Heart felt story-telling
Kingdom Hearts II is the sequel to Square Enix and Disney’s successful Kingdom Hearts where three friends, Riku, Sora and Kairi (who were once living in paradise) were split up just before they were about to take to the seas and explore the world. As the main character, Sora, your task was to travel on a journey through magical kingdoms such as Peter Pan’s Neverland, Wonderland and Tarzan’s deep jungle in a search for his missing friends. The blend of Disney's animated characters and films coupled with characters from Square's Final Fantasy RPG series was an instant hit that captured the imagination of both children and adults.
Kingdom Hearts II follows on from the previous adventure in a 3D role-playing game where the developer’s imagination runs wild once again by creating a colourful and totally mesmerising story. The game is a mixture of combat, interaction and mini-games as you travel across many of the Disney worlds including the Beast’s castle (from Beauty and the Beast) Port Royal (from Pirates of the Caribbean) and Halloween Town (from the Nightmare before Christmas). You’re probably thinking at this point that Kingdom Hearts II will only appeal to children, but you’re wrong. We’ve played it in one 8 hour stint and we’re over 30. The fact is, Kingdom Hearts II brings out the big kid in you and leaves you all warm and tingly inside.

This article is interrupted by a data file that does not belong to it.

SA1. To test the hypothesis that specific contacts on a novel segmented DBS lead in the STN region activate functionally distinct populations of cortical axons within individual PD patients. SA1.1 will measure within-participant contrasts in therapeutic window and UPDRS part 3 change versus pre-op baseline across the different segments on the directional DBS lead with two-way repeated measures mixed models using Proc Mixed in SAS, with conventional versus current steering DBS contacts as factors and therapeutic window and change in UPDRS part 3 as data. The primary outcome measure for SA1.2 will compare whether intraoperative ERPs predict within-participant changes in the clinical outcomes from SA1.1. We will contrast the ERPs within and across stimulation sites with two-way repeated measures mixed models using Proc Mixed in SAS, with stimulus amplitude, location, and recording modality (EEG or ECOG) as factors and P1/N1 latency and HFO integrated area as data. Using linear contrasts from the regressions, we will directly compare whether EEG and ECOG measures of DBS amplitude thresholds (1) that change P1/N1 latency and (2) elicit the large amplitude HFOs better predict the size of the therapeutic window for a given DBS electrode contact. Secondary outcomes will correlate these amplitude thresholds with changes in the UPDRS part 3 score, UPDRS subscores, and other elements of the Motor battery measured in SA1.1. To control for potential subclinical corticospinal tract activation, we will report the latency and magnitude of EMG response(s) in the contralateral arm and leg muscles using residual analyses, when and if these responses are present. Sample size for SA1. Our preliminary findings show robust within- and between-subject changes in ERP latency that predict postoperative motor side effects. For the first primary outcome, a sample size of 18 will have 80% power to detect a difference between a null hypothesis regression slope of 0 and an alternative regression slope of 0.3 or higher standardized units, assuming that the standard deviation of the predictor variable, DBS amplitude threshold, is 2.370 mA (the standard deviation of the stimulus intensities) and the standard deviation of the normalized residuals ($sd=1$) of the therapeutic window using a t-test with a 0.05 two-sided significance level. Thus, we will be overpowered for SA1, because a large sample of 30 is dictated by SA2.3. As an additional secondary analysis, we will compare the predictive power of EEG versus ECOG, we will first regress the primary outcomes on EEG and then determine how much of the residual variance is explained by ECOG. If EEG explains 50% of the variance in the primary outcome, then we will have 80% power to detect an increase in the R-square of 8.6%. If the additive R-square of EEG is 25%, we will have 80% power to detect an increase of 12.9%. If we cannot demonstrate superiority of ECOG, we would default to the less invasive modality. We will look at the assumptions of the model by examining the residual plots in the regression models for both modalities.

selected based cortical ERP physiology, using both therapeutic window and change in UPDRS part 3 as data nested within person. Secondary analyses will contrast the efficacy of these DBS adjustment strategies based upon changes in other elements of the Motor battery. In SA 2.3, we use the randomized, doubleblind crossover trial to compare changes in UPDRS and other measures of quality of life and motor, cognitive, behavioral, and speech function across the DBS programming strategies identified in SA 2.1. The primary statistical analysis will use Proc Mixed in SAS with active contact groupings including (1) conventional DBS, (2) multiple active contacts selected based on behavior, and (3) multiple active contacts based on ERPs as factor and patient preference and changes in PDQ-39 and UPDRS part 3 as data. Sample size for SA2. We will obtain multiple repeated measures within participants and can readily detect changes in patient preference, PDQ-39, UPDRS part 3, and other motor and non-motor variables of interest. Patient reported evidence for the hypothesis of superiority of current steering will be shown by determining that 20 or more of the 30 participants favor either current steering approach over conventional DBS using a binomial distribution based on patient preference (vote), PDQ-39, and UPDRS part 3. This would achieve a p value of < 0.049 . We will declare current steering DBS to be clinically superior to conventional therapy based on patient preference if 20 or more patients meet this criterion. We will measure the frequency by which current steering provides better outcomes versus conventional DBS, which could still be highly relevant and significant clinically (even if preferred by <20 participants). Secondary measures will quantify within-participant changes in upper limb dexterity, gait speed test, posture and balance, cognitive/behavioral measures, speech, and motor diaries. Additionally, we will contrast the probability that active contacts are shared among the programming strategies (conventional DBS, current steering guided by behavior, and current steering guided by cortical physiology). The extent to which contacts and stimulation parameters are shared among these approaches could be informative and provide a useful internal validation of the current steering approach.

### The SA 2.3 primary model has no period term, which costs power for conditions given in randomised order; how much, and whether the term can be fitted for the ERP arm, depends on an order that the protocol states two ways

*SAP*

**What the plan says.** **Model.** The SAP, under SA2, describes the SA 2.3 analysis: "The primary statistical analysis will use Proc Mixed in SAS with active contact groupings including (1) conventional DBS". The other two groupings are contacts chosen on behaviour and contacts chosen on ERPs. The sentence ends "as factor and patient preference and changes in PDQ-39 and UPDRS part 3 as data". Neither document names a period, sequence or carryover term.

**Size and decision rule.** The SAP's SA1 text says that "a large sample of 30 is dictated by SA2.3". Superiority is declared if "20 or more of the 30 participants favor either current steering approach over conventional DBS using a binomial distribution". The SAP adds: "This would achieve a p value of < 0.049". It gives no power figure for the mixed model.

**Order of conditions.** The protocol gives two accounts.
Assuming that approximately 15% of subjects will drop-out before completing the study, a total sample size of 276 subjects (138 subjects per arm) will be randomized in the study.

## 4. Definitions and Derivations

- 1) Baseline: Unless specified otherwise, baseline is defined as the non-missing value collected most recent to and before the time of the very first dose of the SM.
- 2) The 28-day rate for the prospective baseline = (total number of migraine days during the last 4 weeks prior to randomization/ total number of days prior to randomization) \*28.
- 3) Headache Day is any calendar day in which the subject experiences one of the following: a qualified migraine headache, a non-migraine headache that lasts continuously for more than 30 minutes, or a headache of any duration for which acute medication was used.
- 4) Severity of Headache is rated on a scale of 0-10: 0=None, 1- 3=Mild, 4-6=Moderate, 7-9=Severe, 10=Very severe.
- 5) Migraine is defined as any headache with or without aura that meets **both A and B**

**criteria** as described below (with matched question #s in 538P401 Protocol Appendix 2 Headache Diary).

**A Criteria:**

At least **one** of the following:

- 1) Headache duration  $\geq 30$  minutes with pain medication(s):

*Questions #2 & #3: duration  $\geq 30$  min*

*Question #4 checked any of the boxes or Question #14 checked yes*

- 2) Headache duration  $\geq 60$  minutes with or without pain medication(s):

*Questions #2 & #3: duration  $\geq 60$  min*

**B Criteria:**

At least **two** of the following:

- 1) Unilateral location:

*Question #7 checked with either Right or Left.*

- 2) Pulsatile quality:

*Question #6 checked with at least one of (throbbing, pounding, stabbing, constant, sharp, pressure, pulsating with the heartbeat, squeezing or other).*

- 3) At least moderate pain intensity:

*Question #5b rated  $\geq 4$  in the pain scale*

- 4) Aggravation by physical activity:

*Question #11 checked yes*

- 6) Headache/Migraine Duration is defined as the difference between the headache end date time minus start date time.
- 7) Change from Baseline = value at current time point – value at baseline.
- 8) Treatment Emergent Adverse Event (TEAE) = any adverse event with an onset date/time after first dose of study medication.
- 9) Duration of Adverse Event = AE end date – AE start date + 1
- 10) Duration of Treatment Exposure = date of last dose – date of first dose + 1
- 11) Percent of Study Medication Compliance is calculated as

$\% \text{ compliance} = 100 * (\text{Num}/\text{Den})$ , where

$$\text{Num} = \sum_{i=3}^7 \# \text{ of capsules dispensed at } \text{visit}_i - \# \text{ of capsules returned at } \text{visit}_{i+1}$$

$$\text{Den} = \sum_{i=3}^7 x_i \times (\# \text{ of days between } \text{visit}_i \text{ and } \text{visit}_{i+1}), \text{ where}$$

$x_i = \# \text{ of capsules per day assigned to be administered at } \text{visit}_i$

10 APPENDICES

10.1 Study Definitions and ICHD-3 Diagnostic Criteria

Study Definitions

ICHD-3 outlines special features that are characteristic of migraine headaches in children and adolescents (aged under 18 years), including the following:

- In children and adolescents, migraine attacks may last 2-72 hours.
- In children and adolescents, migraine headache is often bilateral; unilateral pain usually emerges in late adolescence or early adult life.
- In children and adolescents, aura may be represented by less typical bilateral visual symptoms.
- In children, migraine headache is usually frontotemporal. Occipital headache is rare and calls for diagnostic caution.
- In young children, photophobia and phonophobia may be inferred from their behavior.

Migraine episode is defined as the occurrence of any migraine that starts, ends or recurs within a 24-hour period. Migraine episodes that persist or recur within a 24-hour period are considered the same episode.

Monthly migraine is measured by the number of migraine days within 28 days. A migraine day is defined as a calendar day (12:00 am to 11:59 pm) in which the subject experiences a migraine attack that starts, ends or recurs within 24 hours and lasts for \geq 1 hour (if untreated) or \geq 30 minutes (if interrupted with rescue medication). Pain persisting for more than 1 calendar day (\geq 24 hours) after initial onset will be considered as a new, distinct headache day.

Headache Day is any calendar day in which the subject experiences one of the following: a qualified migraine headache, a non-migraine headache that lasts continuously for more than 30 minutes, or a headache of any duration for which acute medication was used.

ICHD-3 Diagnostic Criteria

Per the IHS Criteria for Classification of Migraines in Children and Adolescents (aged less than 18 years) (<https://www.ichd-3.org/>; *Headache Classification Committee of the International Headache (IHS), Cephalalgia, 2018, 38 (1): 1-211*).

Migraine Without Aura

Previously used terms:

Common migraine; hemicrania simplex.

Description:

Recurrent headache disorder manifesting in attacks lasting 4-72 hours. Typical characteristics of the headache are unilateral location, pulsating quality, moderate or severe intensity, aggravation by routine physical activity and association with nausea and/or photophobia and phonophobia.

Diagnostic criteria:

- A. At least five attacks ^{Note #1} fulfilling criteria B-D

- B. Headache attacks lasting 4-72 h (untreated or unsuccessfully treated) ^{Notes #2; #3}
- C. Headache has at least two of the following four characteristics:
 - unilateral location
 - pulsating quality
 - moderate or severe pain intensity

Kingdom Hearts II takes you on an enchanting, magical journey that captures your imagination in so many different ways. The story-line is a major part of the game and told through numerous cut-scenes. The game runs at a fairly slow pace to incorporate the charming fairytale, but in many games we’ll skip scenes to get onto the action because the story is so dull, in Kingdom Hearts II however it’s the story, the way it’s told and its amazing characters that make the game so special. The story and the great visual effects manage to portray each character in a way where it’s hard not to feel some empathy towards them. The world that is created is obviously an imaginary one, but such is its charm we wished we could jump through a portal and join these folk on their amazing adventure, even if it were just to sit with Sora and his friends sucking on an ice blue lolly talking about pretzels and watermelons, or wandering around the magical Disney castle bumping into the likes of Minnie Mouse and Daisy Duck as if it were an everyday occurrence.
We’re in no doubt that it’s the story, design of the characters and the world, the understated classical music that plays in the background (which gathers pace and then softens in just the right places) that makes Kingdom Hearts II one of the best gaming experiences of the year for this genre. The actual gameplay is not remarkable in any way and certainly has its faults, but the small errors that do creep in can be totally forgiven due to the grandeur and style of the presentation and characters; even bashing buttons is handled in such a way that you’ll want to do it again and again.